"Is the name a corruption of “charlet”, from which we get “charlotte”? The OED says charlet is “ A kind of custard containing milk, eggs, braysed pork, and seasoning, boiled to a curd” (which means the first source may not be so wrong after all), and this name probably derives from the old French word for minced meat. By the time “charlet” gets to be “charlotte” it is a thoroughly modern, and absolutely meat-free dessert." The Old Foodie

Apple charlotte and all that.

All very intriguing. The Cornish certainly don't seem to be making a big thing about it.

Those who have made it however, do seem to think it is worth making:

"Cornish Charter Pie. What a great pie! The ingredients made a thick creamy chicken soup that is delicious in itself and the chicken was wonderfully tender from being cooked in all that milk and cream. Much better than the last chicken pie from the book, which was insipid by comparison. This will be my staple recipe for chicken pie in the future (unless anyone has one that can beat it). 8.5/10." Neil Cooks Grigson

Fundamentally it's a chicken and leek pie, although in one version Jane only uses onions, and in the other she says a leek or some spring onions. The real thing about it though is the fact that it has milk and cream and vast quantities of parsley. Well a lot of parsley.

Which leads Diana Henry writing in The Telegraph to say"

"It’s the parsley that makes this different from other chicken pies." Diana Henry

An ingredient not a garnish.

Just one more thing from Neil Cooks Grigson

"This is perhaps a good point to mention the proper English way of serving up a pie like this. Using a knife, cut away the piece of pastry you would like to serve and place it on the side of the pie. Next, spoon out the filling onto the plate and perch the pastry on top of it. Do not go digging straight in there with your spoon messing up the pastry and getting all mixed up with the filling. This is a deadly sin at the Buttery residence and you will be thrown out should you attempt it."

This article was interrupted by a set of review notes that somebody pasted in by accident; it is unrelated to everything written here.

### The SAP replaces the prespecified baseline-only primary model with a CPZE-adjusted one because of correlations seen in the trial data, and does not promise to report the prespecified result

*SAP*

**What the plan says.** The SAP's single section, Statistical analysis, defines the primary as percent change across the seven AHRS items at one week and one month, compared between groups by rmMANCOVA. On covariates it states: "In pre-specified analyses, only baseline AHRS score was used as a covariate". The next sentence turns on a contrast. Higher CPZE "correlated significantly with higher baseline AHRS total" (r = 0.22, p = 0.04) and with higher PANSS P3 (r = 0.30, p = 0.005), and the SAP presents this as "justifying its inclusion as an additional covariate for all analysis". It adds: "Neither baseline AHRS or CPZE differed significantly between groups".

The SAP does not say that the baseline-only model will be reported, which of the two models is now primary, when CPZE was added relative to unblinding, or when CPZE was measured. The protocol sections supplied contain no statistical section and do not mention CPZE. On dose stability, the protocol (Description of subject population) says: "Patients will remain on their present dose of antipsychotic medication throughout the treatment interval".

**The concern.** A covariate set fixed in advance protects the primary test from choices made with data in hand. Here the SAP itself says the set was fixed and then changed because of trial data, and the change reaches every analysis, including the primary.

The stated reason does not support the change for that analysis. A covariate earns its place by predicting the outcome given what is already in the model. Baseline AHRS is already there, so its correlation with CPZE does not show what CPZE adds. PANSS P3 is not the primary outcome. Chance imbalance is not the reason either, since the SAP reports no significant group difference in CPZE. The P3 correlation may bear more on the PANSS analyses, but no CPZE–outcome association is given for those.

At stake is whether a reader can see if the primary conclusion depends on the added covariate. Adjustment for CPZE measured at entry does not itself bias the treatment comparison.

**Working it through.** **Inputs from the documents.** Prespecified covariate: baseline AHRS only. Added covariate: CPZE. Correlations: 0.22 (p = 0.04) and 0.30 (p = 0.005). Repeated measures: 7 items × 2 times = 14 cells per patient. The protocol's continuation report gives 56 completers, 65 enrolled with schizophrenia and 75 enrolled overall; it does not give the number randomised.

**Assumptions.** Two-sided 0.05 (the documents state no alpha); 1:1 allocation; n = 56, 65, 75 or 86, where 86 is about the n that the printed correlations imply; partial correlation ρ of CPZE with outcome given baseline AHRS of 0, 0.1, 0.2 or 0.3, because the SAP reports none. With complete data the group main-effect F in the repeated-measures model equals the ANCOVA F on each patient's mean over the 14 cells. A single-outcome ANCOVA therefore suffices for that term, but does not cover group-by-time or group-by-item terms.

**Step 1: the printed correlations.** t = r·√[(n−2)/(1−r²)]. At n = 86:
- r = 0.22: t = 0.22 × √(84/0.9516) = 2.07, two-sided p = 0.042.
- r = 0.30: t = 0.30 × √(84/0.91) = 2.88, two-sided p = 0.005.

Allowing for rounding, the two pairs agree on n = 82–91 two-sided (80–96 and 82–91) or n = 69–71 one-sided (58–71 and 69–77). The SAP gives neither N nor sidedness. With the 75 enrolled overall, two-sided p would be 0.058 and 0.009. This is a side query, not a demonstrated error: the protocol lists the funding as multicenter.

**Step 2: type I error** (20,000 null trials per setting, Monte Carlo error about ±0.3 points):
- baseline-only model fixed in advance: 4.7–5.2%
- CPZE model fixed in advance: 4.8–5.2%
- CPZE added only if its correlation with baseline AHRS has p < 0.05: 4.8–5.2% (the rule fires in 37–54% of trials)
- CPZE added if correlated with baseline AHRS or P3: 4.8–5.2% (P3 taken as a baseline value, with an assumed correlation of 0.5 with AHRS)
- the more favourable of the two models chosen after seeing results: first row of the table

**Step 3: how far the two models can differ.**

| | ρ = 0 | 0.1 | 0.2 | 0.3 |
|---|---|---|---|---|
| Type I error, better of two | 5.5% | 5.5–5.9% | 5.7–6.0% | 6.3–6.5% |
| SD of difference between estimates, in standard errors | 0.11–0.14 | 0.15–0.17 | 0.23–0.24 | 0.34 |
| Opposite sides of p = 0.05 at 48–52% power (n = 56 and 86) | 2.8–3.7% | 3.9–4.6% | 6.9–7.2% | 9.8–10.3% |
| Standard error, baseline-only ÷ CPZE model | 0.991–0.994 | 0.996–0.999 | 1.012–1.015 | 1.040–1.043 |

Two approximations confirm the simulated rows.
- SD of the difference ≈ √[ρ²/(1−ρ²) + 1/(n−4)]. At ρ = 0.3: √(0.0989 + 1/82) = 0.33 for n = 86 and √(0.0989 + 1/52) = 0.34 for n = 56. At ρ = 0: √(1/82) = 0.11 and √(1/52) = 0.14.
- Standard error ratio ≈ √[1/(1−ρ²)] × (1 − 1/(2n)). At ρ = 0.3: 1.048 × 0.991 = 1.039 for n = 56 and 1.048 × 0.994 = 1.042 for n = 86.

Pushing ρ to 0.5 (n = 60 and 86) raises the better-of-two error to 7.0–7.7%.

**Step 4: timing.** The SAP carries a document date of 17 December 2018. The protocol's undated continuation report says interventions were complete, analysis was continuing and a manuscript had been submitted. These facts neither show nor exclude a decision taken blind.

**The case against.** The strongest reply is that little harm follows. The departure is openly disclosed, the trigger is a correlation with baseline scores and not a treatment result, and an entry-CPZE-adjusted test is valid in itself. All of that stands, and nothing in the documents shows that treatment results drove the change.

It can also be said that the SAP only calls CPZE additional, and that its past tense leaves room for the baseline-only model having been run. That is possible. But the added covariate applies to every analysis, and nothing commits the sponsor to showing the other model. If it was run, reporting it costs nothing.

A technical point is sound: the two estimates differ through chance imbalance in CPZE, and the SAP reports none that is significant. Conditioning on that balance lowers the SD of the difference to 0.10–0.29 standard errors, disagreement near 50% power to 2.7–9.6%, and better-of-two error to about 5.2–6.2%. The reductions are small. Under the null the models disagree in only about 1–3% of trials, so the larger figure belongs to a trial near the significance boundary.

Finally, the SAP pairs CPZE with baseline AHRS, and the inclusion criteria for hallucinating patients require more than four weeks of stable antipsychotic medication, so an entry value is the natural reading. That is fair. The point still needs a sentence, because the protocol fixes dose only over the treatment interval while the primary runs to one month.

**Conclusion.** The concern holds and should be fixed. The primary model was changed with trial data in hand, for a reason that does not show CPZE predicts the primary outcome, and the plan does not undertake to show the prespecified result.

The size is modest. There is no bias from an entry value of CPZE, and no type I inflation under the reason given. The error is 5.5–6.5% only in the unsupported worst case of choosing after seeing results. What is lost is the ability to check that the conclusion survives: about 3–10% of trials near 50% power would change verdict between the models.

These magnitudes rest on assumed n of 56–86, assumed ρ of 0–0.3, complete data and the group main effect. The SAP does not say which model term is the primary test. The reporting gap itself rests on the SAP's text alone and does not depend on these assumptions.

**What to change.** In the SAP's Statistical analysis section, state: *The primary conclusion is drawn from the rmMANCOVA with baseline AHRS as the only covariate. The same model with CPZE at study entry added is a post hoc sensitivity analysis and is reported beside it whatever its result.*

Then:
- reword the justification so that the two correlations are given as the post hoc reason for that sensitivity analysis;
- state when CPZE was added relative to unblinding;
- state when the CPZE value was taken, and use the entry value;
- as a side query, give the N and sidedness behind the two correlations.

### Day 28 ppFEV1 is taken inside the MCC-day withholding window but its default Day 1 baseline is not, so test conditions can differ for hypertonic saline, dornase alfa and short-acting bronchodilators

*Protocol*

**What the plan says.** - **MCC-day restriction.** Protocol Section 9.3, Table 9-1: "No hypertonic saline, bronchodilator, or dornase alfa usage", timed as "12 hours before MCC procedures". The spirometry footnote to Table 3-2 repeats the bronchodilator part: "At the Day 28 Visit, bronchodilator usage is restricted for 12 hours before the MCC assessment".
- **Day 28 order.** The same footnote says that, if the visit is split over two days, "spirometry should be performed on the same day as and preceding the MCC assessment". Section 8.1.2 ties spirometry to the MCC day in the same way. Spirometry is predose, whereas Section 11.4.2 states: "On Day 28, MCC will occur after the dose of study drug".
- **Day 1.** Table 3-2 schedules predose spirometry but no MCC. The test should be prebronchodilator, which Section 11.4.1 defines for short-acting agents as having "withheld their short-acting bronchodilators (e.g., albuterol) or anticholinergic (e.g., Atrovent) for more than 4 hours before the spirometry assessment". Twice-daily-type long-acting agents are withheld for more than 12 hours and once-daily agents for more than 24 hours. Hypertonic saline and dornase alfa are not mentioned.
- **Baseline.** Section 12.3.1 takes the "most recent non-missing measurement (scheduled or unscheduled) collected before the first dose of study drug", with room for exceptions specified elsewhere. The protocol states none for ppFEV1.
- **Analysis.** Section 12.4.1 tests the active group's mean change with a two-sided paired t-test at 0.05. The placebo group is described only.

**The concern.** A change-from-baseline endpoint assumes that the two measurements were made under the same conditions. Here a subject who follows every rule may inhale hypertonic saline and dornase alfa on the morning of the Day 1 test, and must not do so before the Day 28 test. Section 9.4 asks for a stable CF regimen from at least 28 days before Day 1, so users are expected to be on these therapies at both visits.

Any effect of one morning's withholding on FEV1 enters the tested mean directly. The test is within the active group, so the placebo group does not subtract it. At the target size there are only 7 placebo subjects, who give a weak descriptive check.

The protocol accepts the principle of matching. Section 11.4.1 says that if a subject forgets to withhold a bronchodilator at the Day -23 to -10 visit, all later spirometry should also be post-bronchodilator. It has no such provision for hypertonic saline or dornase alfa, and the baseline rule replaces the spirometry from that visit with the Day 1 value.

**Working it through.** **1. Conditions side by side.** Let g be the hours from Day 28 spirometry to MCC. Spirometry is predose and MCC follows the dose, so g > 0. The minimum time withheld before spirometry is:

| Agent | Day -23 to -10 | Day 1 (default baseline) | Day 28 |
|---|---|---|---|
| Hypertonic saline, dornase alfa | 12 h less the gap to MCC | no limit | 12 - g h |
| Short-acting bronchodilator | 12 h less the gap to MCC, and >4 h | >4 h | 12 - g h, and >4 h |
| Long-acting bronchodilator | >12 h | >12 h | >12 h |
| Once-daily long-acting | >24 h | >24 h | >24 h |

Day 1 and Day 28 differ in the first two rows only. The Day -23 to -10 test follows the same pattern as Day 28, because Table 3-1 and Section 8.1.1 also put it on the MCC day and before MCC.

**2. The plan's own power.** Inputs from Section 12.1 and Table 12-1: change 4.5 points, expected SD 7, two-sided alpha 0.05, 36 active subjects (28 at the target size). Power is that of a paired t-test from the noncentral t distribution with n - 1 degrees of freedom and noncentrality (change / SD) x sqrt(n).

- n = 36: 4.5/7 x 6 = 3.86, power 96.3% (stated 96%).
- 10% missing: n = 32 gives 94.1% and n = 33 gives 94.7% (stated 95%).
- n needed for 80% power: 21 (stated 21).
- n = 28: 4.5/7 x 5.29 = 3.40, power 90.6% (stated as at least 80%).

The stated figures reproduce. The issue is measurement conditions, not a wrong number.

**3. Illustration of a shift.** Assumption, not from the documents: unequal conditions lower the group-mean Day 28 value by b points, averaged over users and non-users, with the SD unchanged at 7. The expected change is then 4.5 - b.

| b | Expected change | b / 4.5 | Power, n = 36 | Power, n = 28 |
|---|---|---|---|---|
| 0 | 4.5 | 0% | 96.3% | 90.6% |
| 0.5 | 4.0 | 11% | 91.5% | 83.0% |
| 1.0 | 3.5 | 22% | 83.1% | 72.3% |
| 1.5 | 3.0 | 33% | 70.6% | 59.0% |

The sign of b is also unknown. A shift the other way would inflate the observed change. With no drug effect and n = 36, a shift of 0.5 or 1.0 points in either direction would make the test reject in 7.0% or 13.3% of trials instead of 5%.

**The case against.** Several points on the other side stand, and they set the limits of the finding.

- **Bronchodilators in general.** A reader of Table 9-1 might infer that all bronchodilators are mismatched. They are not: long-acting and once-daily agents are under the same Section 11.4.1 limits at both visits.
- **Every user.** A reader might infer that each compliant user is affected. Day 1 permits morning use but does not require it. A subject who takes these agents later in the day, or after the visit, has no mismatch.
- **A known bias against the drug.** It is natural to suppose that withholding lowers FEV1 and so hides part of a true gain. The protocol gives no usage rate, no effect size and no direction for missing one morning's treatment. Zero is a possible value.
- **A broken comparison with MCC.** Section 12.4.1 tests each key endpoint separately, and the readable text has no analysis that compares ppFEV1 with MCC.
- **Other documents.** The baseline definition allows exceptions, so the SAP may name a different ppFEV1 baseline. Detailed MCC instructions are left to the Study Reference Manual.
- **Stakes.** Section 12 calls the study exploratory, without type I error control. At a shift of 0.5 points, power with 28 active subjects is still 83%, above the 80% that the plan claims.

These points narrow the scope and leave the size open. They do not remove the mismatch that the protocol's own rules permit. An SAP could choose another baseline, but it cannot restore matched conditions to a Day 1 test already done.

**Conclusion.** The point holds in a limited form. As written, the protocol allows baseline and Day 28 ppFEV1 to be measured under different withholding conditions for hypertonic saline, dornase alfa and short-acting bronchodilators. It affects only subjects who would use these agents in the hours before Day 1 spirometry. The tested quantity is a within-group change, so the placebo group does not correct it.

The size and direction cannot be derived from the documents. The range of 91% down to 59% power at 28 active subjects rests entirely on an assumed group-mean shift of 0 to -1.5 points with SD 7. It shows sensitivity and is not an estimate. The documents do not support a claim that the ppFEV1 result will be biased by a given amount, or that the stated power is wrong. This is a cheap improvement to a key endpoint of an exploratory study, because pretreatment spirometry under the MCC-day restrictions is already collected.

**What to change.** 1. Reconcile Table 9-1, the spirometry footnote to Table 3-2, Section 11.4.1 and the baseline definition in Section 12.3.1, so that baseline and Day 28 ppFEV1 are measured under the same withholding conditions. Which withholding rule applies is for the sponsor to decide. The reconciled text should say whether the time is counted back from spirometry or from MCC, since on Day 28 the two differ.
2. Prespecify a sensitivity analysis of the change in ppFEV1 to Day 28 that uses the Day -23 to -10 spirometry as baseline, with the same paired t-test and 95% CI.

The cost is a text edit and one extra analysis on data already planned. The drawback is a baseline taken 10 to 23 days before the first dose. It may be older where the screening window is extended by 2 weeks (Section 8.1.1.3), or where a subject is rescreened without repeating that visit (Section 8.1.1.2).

Good advice. His photographs are not that great - I don't think I would be dumping a sort of salad on the side of the plate here - but he is always entertaining to read on anything Jane Grigson.

I guess, fundamentally, it's just a variation on the old Chicken and Leek pie - a version of which is shown here - rather more professionally - but I do like the idea of all that cream and all that parsley.

It was also, in a way, quite an enlightening trip around historical foodie books and how one reference can lead people down strange paths that lead to a renowned English cook, possibly reinventing a Victorian recipe. The real mystery is not Parson Woodforde, but where did Lady Sarah Lindsay find it, when the Cornish have obviously forgotten all about it?

Or does it have anything to do with Charterhouse School? Several classic English recipes are associated with public schools after all.

Questions for a rainy day.


After yesterday's possibly unkind comments about David's stuff on the kitchen bench he has been busily clearing it all on and off during the day. I feel bad now, but thank you ...